By Dr. Stuart Garber
Irritable bowel syndrome (IBS) is a complex condition that affects some 58 million Americans. That means that one out of every six of us has IBS, yet no one knows what causes it. It is the number one reason for being referred to a gastroenterologist (a “gut” specialist).
Irritable Bowel Syndrome is considered to be a functional disorder, meaning the bowel is not working as it should, rather than a disease.
IBS is twice as common in women as it is in men. It can occur at any age, but it most often begins during the teen years or in early adulthood.
The symptoms of IBS are different for everyone who has it but will consist of:
• abdominal pain
Some people with IBS are constipated while others have diarrhea. Other still will alternate between the two.
The diagnosis of IBS is made based on the presence of these symptoms after ruling out other diseases that can produce similar symptoms. Some of the diseases that must be ruled out before making a diagnosis of IBS are:
• food allergies/intolerances
• bacterial infections or overgrowth
• intestinal parasites
• gall bladder problems
• inflammatory bowel diseases (IBD) such as Crohn’s Disease and Ulcerative Colitis
• Celiac Disease
• Ovarian Cancer
• Colon Cancer.
Although it is not clear why patients develop IBS, much attention has been focused lately on the mind-body relationship, and in the case of IBS, more specifically the brain-gut aspect.
The problem then is seen as a communication dysfunction between the two. The intestine, like all of our organs, is connected to and communicates with the brain. Signals go back and forth between the bowel and the brain which affect bowel function. The nerves can become more active during stress, causing the intestines to become oversensitive. There may also be other triggers.
The primary goal of IBS treatment is to relieve symptoms.
Lifestyle changes can help in some cases of IBS. Getting regular exercise and adequate sleep will reduce anxiety levels and help relieve bowel symptoms.
Dietary changes will be helpful, although since every individual suffering with IBS has different triggers, there is no one specific IBS diet.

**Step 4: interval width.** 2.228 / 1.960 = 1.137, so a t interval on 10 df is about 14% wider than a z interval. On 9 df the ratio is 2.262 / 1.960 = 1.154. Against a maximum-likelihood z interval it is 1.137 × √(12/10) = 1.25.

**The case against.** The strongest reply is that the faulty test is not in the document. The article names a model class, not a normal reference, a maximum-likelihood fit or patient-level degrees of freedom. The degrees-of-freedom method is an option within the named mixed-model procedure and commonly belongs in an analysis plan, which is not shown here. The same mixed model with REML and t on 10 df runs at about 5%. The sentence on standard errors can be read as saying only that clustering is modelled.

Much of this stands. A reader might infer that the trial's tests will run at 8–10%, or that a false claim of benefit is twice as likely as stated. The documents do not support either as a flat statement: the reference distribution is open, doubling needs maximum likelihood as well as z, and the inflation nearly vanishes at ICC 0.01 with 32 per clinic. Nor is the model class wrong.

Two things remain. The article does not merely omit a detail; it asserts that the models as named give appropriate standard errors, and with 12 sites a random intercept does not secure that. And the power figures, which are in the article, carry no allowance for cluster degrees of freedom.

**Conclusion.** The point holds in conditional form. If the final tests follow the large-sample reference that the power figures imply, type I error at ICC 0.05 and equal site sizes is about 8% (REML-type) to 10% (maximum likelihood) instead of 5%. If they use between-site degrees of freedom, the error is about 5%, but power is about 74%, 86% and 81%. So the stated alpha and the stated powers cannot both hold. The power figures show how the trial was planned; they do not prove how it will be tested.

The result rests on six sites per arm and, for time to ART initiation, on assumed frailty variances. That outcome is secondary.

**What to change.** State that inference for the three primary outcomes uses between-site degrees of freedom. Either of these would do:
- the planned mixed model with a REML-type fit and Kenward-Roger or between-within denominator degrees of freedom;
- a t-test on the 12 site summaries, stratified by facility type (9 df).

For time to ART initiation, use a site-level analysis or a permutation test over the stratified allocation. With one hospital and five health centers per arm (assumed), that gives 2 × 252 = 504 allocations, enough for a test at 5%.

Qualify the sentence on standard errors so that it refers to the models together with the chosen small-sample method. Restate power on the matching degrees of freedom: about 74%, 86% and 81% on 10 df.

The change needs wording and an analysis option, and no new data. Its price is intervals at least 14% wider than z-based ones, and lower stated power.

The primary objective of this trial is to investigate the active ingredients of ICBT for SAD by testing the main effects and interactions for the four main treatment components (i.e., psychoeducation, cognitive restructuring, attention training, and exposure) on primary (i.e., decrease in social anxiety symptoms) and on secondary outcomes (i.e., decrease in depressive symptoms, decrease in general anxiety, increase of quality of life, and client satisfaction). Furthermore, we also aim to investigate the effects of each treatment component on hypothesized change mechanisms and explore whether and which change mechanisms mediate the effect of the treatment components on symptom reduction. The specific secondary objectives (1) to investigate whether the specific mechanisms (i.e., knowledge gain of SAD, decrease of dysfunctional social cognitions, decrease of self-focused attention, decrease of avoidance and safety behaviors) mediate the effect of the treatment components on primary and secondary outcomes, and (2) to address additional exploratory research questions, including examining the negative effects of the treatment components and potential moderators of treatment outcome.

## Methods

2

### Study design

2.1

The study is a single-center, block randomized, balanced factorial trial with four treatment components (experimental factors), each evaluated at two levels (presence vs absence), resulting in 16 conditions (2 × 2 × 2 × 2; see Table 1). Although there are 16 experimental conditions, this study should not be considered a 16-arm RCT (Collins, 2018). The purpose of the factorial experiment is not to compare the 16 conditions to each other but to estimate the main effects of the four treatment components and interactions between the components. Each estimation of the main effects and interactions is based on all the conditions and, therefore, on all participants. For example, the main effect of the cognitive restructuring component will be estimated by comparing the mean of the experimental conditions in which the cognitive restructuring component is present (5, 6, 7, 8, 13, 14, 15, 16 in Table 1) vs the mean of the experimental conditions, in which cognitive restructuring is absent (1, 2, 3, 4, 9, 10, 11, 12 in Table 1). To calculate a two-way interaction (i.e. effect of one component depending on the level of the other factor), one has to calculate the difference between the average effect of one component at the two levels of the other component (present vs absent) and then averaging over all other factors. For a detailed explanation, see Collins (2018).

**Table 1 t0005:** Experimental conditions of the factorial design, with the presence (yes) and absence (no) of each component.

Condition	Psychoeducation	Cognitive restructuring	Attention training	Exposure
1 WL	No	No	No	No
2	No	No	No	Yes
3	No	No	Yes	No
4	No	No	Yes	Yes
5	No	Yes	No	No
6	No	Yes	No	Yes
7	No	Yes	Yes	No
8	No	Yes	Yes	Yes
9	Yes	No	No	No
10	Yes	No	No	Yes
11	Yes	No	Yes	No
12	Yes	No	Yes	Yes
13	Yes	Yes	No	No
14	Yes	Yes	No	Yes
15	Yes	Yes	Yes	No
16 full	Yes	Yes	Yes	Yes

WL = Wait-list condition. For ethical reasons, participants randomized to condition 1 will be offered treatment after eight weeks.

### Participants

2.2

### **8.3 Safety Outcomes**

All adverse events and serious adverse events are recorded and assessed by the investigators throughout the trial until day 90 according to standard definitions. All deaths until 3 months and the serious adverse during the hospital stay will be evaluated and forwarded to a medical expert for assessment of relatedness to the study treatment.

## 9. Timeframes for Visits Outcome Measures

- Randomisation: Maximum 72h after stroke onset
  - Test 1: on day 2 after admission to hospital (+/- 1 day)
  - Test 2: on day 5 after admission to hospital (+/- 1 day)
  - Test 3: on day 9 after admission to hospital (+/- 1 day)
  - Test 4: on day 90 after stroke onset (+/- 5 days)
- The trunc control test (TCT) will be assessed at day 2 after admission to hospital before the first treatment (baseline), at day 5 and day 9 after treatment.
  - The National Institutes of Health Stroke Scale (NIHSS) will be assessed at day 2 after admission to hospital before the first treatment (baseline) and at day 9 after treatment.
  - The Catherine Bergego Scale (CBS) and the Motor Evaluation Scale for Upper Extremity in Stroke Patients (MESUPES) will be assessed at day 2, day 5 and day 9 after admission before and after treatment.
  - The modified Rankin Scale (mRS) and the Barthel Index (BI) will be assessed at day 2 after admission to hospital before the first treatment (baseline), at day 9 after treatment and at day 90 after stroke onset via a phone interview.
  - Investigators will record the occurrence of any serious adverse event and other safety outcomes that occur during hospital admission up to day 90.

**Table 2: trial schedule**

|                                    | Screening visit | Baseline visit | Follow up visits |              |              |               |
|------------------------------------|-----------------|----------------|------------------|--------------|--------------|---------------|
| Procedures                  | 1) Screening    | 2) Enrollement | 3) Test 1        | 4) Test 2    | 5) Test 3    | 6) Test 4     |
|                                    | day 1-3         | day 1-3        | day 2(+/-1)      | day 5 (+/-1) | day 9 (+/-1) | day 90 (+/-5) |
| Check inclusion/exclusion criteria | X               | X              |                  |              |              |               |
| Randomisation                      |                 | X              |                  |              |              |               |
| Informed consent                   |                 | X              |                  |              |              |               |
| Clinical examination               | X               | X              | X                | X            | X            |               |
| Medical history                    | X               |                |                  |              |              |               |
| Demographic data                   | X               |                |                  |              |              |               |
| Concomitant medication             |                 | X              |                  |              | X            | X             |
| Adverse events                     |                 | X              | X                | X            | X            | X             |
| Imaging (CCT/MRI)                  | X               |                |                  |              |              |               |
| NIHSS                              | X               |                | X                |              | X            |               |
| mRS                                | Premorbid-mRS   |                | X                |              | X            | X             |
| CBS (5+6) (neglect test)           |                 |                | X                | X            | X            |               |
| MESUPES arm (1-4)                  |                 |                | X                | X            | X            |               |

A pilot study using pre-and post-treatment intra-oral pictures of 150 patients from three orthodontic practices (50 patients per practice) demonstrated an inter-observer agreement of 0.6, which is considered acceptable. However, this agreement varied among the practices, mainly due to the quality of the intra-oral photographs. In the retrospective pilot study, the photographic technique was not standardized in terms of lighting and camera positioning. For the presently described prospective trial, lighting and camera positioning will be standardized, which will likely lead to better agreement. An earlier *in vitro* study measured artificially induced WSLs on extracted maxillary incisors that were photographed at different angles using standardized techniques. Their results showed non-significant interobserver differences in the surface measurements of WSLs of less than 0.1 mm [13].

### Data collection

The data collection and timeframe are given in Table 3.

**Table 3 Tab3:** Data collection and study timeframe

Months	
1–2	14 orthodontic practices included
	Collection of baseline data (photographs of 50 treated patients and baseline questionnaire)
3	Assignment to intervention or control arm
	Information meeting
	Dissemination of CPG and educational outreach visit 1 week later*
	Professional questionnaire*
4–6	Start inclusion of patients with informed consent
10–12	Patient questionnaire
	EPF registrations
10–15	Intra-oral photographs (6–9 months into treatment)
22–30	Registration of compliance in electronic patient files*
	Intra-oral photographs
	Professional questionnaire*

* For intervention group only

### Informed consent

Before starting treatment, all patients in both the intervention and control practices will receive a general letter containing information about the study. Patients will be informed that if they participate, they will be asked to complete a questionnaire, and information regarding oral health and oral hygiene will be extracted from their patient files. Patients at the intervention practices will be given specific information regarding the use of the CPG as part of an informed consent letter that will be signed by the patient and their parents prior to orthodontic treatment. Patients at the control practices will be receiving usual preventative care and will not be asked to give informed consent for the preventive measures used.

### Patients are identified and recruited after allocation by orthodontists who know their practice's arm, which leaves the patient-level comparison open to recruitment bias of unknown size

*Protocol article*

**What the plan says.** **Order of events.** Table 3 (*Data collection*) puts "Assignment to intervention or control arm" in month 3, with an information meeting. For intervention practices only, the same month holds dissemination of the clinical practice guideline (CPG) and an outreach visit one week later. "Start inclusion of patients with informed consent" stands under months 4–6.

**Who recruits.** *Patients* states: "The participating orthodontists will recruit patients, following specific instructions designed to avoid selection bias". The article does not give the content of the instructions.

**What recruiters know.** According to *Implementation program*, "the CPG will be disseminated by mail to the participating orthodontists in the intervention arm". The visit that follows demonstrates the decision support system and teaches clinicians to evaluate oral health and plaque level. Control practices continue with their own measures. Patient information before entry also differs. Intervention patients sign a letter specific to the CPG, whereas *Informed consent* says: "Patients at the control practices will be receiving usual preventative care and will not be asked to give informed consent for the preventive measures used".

The following changes may help:
• Avoid the foods and drinks that stimulate the intestines (these can range from spicy foods to fatty foods to beverages containing caffeine.)
• Avoid large meals (eating smaller meals throughout the day is easier on the system.)
Drug treatment for IBS is woefully inadequate. There are no specific IBS drugs, only drugs that address individual symptoms and/or triggers. They range from stool softeners and laxatives to anti-diarrheals, anti-spasmodics. and anti-depressants. All of these have potentially serious side effects and some can actually worsen the overall IBS complex while attempting to address a specific symptom.
As discussed above, stress is a trigger of IBS symptoms for many and therefore reducing stress may reduce their frequency and/or severity. Techniques that may be helpful include:
• Relaxation techniques such as meditation.
• Physical activities such as yoga or tai chi.
• Regular exercise such as swimming, walking or running.
Since the mind-body or brain-gut relationship plays a role in IBS, therapies that address this area have been shown to be helpful. According to some sources, hypnosis has been found to be the most beneficial. For some patients, psychotherapeutic interventions such as Cognitive Behavioral Therapy may be appropriate.
Probiotics (and prebiotics):
Probiotics are healthy bacteria that reside in the gut. They are essential for the proper functioning of the bowel and supplementing with them can be beneficial in the treatment of IBS. A number of different probiotics have been found to be effective including various species of Lactobacillus and Bifidobacteria.
Prebiotics have been overlooked until recently and are equally important. These are generally carbohydrates that the probiotic organisms eat. Many good probiotic supplements contain a prebiotic which makes the product more effective. I have run stool tests on many patients over the years that showed extremely low levels of probiotic organisms and the patient invariably tells me that they have been “taking probiotics for years.” I’m convinced this is because of the absence of prebiotic substances in the diet.
Soluble v. Insoluble Fiber:
Fiber is also very important in the treatment of IBS as it helps regulate the bowel function. Not all fiber is the same and it is soluble fiber that helps with IBS. Soluble fiber can be obtained through the diet, mostly from grains and cereals and certain fruits and vegetables and also in supplement form. As a bonus, most sources of soluble fiber act as prebiotics too.
Insoluble fiber sources such a psyllium husk are commonly used as supplements, especially for constipation. This can be very irritating to the bowel and is not recommended.
Other important supplements and homeopathic remedies:
There are many specific homeopathic remedies which address various IBS symptoms but their selection is based on an individual analysis of the symptoms being expressed which can be confusing without the assistance of an experienced homeopathic practitioner.
They are formulated to help normalize the function of the bowel while producing no side effects. As an aid to reducing the effects of stress and to assist with the brain-gut aspect of IBS, Dr. Garber's Natural Solutions for Depression will be of great benefit.
Herbal teas such as peppermint have a calming effect on the gut in particular while chamomile relaxes the whole body.
• For more information, visit https://www.drgarbers.com.
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